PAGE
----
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or the purposes of this essay, three types of liberty need to be distinguished: political, civil, and economic. Although it has become common, especially in America, to conflate the three, F. A. Hayek, among others, clearly distinguished them. As a development economist I am particularly concerned with the roles of thesedistinct types of liberty in promoting economic development. For economic performance, economic and civil liberty are important because they underwrite the sanctity of private property. Moreover, the rule of law is fundamental in upholding both, as Hayek argued so eloquently in The Constitution of Liberty. But various political forms—including democracy, oligarchy, and autocracy—are compatiblewith maintaining the rule of law, as the example of Hong Kong attests. Indeed, hereditary monarchy, not democracy, delivered the Industrial Revolution. As the triumph of the market over central planning has demonstrated, economic liberty is essential for prosperity; but political liberty as embodied in majoritarian democracy is not—a point on which I concur with David Hume, Alexis de Tocqueville,and Hayek. As defined by Hayek in The Constitution of Liberty, liberty or freedom is “that condition of men in which coercion of some by others is reduced as much as is possible in society” (11). This conception of individual liberty is closely related to the notion of individualism, a distinctly Western concept to which most other civilizations have not subscribed. But growing individualism, alongwith other elements of what the historian of Chinese science Joseph Needham called “a packet of change,” was responsible for the “European miracle” of modern economic growth.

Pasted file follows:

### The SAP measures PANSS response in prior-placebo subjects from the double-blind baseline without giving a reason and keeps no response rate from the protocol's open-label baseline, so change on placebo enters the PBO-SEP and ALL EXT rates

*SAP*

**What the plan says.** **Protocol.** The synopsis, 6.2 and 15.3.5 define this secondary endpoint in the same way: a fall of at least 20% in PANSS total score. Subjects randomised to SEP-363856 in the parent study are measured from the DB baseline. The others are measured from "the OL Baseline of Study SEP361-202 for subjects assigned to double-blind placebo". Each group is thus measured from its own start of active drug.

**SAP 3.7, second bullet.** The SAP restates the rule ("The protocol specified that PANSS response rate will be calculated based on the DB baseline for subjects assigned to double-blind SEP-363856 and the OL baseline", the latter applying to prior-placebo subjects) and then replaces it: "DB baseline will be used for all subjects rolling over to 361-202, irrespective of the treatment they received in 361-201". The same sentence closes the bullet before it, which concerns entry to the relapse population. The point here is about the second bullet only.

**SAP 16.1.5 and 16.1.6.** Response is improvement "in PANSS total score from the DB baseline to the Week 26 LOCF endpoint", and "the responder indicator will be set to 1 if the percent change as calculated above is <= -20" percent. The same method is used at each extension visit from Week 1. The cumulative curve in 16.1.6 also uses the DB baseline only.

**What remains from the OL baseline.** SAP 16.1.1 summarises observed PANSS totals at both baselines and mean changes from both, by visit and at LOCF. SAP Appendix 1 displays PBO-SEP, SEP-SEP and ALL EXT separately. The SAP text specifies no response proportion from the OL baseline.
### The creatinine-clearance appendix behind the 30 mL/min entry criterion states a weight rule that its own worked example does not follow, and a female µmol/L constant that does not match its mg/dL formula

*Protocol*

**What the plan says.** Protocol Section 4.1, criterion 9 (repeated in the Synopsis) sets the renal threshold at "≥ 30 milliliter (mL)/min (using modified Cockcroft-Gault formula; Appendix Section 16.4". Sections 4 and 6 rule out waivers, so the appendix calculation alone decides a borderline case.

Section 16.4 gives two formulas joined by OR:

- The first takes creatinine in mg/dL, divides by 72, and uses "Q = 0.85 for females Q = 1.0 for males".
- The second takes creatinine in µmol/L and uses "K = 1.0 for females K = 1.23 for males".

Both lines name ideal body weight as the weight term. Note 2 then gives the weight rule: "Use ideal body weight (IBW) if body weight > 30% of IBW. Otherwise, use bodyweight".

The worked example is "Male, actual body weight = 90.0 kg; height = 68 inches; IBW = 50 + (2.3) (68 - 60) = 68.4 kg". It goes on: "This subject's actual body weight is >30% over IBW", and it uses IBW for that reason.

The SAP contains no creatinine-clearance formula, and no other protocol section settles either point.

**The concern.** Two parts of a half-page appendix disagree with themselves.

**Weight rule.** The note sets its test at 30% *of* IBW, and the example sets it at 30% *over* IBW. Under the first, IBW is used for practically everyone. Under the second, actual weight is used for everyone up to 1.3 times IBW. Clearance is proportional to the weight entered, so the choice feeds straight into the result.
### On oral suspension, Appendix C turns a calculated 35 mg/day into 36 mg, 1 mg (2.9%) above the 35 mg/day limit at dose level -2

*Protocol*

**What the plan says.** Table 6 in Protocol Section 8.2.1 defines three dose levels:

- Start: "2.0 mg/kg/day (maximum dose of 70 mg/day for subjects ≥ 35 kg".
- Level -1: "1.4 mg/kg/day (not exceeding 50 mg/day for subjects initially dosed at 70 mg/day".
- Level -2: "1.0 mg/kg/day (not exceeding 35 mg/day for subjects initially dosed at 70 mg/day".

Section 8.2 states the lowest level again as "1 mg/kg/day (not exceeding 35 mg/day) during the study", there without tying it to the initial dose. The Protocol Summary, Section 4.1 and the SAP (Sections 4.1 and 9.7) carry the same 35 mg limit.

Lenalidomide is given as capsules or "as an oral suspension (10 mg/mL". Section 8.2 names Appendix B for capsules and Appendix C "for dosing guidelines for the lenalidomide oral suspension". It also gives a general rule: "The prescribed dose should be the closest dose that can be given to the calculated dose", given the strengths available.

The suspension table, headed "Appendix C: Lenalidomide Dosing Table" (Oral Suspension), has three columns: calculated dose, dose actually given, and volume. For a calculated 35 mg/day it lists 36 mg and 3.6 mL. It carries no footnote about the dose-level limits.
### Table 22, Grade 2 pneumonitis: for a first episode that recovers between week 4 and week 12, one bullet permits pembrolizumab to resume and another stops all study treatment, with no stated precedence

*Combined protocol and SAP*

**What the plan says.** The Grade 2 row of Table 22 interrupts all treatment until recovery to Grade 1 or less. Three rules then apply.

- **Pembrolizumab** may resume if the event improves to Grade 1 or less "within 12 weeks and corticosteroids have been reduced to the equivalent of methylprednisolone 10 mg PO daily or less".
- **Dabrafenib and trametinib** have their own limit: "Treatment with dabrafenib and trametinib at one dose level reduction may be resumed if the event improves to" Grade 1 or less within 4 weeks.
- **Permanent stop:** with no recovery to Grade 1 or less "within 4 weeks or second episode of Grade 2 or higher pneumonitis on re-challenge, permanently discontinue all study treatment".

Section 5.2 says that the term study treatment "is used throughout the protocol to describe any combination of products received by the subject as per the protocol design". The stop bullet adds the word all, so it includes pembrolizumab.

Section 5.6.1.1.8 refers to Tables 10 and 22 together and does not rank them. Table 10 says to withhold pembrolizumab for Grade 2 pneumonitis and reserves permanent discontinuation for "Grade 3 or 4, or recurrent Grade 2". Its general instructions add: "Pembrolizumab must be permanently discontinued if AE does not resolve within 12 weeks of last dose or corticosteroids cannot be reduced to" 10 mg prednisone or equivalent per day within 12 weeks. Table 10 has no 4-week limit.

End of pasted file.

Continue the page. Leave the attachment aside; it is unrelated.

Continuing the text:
Deepak Lal is the James S. Coleman Professor of International Development Studies at the University of California, Los Angeles. The Independent Review, v.V, n.1, Summer 2000, ISSN 1086-1653, Copyright © 2000, pp. 5–24
DE E PA K LA L
To promote in the rest of the world the material prosperity that this miracle has brought to the West, does the unique Western value system also need to be transferred, and if so, how? As a venerable debate in development studies has framed the question: Does modernization require Westernization? Hayek clearly seemed to think it did. He maintained that themarket economy requires cultural underpinnings in the form of a set of “modern” values based on individualism (see the epilogue of his Law Legislation and Liberty). He even argued that a form of cultural evolution had, in an unplanned way, led from a Stone Age culture with its sense of communal bonds to a modern culture with respect for abstract rules, such as the rule of law, and a “detachment fromcommunal, co-operative ends” (168). For him the process of cultural evolution involved forms of “group selection”—an idea currently scorned by sociobiologists—with the more successful cultural practices “winning out.” In this view it would seem that, even though the culture of liberty arose in the West, because of its success it should naturally spread across the world. A similar implicit beliefunderlies the current Western moral crusade around the world, in which a combination of the market and good governance (a euphemism for democracy) is increasingly offered as a panacea for poverty and war. In my view, matters are not so simple. It was not some process of cultural evolution à la Hayek but contingent events linked to the actions of the medieval Western Christian Church that led to therise of the West. Although individualism was an essential aspect of the West’s subsequent trajectory, it is not essential—or inevitable, as Hayek’s cultural evolutionary view would suggest—for the “Rest” to adopt this particular Western value in order to reproduce the West’s economic success. As I argue in support of the foregoing positions, I will also discuss related issues involved in...